"We play well defensively, and go from there."
"You know, we've got some good players on this team and you lose a few players here or there, you rely a lot on your team concept and your structure and you play as best you can," said Bruins Head Coach Claude Julien.
BOSTON - By now you've already seen the end-to-end goal by Seth Griffith.
The highlight reel tally proved to be the game-winner en route to the Bruins' 4-2 win over the New Jersey Devils on Monday night at TD Garden. It helped them pick up their fifth straight win.
After being hemmed in the Bruins' zone, Griffith went on his right knee to block a shot from the left point by New Jersey defenseman Bryce Salvador. Absorbing the puck and then rushing through center ice, Griffith nearly split the defense before being double-teamed by Marek Zidlicky and Salvador.
Still racing towards the net, Griffith got around Salvador and outmuscled Zidlicky just before the blue paint. With his back to the net, Griffith then found the puck on his backhand and flipped it between his legs and under Cory Schneider's left pad.
The goal gave Boston a 3-2 lead with 1:59 left in the second period, and sent the Garden crowd into a frenzy, roaring when the replay was shown.
Chris Kelly made sure to watch the replay as well.
"It's one of those great goals where he blocks a shot and goes down and wins a battle - you didn’t realize how nice it was until you saw it on the replay," Kelly said postgame. "It was a great goal by him. Obviously it’s nice to be the game-winner, too."
A few questions into Kelly's time in the locker room speaking with reporters, Griffith walked into the room for his own media session. Most of the reporters parted ways with the alternate captain so that they could hear what the 21-year-old game-winning-goal scorer had to say.
BOSTON - David Krejci was absent from the ice when the Bruins returned to practice on Sunday morning at TD Garden.
"He's day-to-day, we'll leave it at that," Head Coach Claude Julien said following the skate. "He's still going through the same thing."
Krejci returned to the lineup on Thursday night after missing two games with an undisclosed injury. He has not been part of the Bruins' past two practices. The team was off on Saturday.
His status for Monday night's game against the New Jersey Devils is in question.
Julien was asked if Krejci's situation is something "chronic" that the bench boss will have to manage for a while moving forward.
"No, I think those are just speculations," Julien responded. "So I'm not going to comment more on that, but those are speculations right now."
Kelly's versatility has made the lineup juggling fairly easy for the Bruins so far in Krejci's absence.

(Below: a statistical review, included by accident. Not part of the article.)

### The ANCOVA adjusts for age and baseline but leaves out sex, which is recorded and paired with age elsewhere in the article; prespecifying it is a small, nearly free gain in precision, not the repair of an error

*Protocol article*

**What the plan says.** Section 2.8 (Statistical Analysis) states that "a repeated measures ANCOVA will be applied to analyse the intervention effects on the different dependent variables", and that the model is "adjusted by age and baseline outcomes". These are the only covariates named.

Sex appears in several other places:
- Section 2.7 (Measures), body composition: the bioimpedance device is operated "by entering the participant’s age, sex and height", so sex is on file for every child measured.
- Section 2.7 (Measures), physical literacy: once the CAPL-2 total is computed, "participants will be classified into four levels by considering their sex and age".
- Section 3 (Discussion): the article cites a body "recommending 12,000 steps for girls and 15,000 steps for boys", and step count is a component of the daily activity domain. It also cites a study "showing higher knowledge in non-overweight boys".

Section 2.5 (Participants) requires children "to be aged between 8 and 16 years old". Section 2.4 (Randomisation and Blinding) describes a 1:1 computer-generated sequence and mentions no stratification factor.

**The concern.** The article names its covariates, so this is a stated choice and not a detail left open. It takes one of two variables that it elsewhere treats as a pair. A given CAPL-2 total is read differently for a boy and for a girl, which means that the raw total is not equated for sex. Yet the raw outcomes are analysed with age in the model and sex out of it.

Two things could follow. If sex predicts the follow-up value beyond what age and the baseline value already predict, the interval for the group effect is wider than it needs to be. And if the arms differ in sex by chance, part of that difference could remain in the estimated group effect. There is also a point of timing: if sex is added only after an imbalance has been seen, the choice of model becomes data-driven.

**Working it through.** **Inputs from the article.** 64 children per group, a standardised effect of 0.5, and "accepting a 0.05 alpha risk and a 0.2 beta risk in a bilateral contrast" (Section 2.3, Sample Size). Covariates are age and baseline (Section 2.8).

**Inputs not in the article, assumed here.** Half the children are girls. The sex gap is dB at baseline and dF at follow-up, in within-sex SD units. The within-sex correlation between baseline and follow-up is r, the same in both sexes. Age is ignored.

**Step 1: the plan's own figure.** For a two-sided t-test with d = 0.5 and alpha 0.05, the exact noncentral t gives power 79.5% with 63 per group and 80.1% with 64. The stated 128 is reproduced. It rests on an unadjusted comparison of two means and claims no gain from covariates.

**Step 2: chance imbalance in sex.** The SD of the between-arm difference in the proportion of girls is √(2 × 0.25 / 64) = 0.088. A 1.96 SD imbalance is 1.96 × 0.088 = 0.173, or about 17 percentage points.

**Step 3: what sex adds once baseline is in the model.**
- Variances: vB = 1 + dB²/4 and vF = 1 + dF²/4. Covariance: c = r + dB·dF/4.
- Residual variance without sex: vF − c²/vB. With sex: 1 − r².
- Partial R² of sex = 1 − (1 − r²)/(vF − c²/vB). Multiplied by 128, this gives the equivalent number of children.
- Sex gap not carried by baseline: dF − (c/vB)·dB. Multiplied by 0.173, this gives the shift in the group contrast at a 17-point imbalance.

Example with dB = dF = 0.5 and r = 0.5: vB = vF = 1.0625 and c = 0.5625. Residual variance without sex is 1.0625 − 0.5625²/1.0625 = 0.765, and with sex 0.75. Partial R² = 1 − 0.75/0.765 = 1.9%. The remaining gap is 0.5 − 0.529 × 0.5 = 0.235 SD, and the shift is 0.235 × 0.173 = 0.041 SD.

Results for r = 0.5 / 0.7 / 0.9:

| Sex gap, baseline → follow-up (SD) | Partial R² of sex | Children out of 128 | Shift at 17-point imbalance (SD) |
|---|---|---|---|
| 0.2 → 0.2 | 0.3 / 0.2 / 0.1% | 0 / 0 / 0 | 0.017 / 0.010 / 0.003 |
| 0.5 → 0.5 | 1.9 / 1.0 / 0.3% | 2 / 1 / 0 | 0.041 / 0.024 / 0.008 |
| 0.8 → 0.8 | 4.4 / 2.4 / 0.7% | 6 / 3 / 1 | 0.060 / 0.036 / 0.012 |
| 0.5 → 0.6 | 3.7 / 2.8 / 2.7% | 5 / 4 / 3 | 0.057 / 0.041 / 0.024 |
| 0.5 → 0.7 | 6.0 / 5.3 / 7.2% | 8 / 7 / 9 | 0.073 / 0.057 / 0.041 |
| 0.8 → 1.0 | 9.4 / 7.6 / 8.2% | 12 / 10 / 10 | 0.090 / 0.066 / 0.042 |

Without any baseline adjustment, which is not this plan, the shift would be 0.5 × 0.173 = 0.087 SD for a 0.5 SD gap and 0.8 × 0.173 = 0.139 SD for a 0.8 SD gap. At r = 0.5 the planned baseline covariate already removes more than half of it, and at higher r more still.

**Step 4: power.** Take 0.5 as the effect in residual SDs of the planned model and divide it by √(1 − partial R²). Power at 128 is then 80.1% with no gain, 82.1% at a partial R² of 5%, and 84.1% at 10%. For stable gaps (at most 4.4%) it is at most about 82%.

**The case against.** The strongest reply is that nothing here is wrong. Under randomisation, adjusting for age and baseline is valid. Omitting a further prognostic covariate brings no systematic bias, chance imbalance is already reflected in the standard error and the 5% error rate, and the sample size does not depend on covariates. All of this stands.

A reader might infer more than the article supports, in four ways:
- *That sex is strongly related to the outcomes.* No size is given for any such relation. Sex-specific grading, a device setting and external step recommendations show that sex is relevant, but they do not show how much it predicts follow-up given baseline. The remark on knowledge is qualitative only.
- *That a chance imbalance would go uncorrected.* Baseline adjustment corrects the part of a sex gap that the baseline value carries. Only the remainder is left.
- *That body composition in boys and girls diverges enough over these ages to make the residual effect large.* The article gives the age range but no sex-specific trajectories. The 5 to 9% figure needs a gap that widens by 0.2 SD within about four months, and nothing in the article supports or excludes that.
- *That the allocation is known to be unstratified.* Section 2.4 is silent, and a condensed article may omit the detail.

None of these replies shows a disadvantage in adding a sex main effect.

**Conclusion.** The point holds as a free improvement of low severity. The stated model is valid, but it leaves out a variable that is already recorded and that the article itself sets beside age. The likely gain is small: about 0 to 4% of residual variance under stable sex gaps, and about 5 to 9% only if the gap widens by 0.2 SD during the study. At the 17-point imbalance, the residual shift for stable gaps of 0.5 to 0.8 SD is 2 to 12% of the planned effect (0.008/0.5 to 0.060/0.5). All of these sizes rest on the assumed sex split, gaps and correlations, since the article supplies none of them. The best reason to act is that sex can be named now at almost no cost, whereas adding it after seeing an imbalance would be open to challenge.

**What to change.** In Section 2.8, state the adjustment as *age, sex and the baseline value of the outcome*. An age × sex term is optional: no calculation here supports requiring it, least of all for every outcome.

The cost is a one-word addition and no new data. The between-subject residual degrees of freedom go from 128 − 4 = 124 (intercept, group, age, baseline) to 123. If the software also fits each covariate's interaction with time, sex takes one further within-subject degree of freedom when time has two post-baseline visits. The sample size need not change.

"I roll with the punches," Kelly said after Friday's practice. "I think just you have some chemistry with certain guys, and then you're bouncing around and trying to figure out the strengths of other guys and things like that, but everyone, if you're communicating, it makes things easier."
WILMINGTON, Mass. - Defenseman Torey Krug was back practicing with the Bruins on Friday at Ristuccia Arena for the first time since having his left pinky finger broken with a slash.
Krug suffered the injury on October 28 against the Minnesota Wild at TD Garden.
"It's doing well. It's coming along nicely, made some good progress the last couple days," a smiling Krug said following Friday's skate. "And it's great to be back on the ice with my teammates, and competing and everything like that, so it's feeling better, that's for sure."
He had his left pinky finger wrapped in black tape.
"It was pretty bad," Krug smiled, acknowledging the photo of his broken finger that had surfaced around social media the night of the injury. "I mean, it's a freak accident, you know. You get slashed all the time, and it caught me in the perfect spot."
"It's not a good feeling - obviously you could see my reaction on the ice, but it's alright. It's feeling good, feeling better and hopefully I'll be back soon."
Krug has missed five games with the injury. The Bruins have Saturday off, and then will hit the ice Sunday for practice before hosting the New Jersey Devils on Monday night at TD Garden.
The blueliner's not sure what his status will be for the game.
WILMINGTON, Mass. - Defenseman David Warsofsky, who was filling in on the Bruins' blueline in the wake of injuries, will now be out for a while with an undisclosed injury.
"I know he's out for a while, I don't know how long," Bruins Head Coach Claude Julien said on Friday following the team's practice at Ristuccia Arena.
Warsofsky's absence from practice prompted the update.
"I haven't seen him today, to be honest with you," said Julien. "So I don't know [the situation], to be honest with you. I can't tell you more about that. When guys are injured, they're out of my sight. I deal with players who are healthy, and sometimes they could be here, sometimes they could be getting checked by a doctor, I have no idea."
Julien stressed the fact that he's not a doctor, but knows that Warsofsky is dealing with more than just a day-to-day situation. He did not know the amount of time the defenseman is projected to miss.
Warsofsky saw power play time amidst the Bruins' three-goals-in-three-minutes barrage in the third period of Thursday night's 5-2 over Edmonton at TD Garden. That served as his final shift of the night, with 6:46 left.
"I mean, those injuries don't always come at the greatest of times and you've got to - again, same with everybody else - we've just got to live with it, and adjust," said Julien.